In both OHSS and endometriosis, rampant VEGF levels allow for the abnormal vascularization that characterises both diseases. To counteract this effect and restore a healthy angiogenic balance in the reproductive system, the researchers turned to PEDF as a replacement therapy agent. In the lab, Prof. Shalgi and Dr. Chuderland developed mouse models of both endometriosis and OHSS. After preparing the PEDF protein, they injected the mice with it.
The researchers noted a "perfect reversal" of all symptoms, including reduced abdominal swelling in OHSS-induced mice and eradicated lesions in endometriosis. When evaluating whether this protein might affect fertility, they confirmed that PEDF had no negative impact on ovulation or pregnancy rate. In fact, it increased the number of ovulated eggs in the endometriosis model, suggesting improved fertility.
Easing the pain
The next step is to commercialize the protein for therapeutic use, say the researchers, who were the first to prove that this anti-angiogenic protein is active in the reproductive system. This discovery has been patent protected and is currently undergoing commercialization by Ramot, the technology transfer company of TAU.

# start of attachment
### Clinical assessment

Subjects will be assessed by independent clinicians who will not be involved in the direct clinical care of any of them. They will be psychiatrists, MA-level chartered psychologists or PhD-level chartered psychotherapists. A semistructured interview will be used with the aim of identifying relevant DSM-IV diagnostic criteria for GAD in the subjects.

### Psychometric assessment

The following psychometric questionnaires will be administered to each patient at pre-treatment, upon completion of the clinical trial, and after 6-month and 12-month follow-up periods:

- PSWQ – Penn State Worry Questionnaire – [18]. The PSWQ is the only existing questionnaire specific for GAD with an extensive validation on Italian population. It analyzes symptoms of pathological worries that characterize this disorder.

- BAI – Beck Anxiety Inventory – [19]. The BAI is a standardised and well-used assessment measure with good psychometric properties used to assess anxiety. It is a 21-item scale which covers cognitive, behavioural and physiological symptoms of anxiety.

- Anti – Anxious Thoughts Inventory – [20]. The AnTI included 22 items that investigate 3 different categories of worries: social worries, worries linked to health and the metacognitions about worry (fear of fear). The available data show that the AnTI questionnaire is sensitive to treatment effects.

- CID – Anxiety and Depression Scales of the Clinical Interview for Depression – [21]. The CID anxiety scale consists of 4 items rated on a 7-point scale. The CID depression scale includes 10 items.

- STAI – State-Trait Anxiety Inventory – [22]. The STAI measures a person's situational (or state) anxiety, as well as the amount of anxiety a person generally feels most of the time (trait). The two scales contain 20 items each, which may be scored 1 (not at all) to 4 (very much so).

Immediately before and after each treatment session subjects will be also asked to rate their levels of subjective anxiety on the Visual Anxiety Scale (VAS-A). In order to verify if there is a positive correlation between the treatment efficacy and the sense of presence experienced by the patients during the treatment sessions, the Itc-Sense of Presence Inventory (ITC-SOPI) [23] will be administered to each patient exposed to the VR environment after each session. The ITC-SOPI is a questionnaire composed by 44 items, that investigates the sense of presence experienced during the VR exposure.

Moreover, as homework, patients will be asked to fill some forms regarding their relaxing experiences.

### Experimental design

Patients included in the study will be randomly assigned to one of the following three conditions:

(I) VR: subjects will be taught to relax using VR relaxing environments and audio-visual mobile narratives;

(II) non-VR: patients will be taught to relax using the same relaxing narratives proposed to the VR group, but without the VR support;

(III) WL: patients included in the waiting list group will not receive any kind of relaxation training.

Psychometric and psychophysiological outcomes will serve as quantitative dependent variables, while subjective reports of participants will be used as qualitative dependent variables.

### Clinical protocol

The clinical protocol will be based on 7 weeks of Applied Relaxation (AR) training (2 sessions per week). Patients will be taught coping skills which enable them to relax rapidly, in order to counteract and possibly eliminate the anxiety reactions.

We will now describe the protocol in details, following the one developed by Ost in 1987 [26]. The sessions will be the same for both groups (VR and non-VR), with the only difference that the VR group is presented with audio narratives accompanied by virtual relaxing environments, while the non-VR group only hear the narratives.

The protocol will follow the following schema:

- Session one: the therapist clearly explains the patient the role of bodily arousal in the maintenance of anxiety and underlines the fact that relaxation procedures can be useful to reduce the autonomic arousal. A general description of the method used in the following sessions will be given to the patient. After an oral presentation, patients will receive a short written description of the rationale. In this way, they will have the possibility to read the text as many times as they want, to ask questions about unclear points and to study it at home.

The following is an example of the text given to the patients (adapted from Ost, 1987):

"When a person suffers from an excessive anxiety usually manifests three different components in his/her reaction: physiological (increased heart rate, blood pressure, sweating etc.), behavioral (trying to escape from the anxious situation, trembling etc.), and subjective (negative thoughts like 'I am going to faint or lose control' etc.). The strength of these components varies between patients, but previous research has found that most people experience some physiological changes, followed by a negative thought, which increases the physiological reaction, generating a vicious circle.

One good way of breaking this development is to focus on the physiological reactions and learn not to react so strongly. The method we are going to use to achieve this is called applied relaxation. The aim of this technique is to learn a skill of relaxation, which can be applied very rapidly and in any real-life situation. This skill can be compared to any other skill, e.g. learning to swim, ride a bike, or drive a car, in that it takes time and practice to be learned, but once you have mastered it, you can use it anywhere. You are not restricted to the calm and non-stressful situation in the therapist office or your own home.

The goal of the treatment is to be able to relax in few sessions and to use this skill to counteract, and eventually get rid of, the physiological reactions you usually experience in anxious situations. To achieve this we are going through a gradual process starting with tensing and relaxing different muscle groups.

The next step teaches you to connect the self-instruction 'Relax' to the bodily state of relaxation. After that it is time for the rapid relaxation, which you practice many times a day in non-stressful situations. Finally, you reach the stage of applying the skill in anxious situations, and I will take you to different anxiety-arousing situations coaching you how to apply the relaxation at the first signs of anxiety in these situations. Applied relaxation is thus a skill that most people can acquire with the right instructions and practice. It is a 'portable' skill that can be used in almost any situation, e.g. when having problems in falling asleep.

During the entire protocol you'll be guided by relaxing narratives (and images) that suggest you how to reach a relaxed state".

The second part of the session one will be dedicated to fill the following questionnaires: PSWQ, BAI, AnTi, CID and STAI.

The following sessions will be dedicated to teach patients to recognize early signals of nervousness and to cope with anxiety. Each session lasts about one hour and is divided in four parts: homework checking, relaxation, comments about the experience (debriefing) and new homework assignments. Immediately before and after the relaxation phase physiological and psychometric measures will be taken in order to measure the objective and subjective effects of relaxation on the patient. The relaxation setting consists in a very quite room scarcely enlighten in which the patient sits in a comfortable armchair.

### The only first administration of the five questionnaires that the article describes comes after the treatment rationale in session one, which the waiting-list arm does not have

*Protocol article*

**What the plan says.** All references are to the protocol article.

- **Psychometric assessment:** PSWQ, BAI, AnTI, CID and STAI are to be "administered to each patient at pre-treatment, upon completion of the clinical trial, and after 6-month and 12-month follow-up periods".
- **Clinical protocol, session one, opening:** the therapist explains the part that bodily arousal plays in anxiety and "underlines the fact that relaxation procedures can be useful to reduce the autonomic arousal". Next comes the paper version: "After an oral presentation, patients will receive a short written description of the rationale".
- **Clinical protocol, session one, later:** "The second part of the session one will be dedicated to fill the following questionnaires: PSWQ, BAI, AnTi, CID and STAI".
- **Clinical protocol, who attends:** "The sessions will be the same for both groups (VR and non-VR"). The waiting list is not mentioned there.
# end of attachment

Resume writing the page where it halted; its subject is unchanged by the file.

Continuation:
There are currently no treatment options for women suffering from these diseases, explains Dr. Chunderland, who believes that endometriosis, in particular, is under-diagnosed and usually dismissed as severe menstrual pain. This new treatment could bring long-awaited relief from painful and seemingly uncontrollable symptoms, including severe abdominal pain and infertility issu
|Contact: George Hunka|
American Friends of Tel Aviv University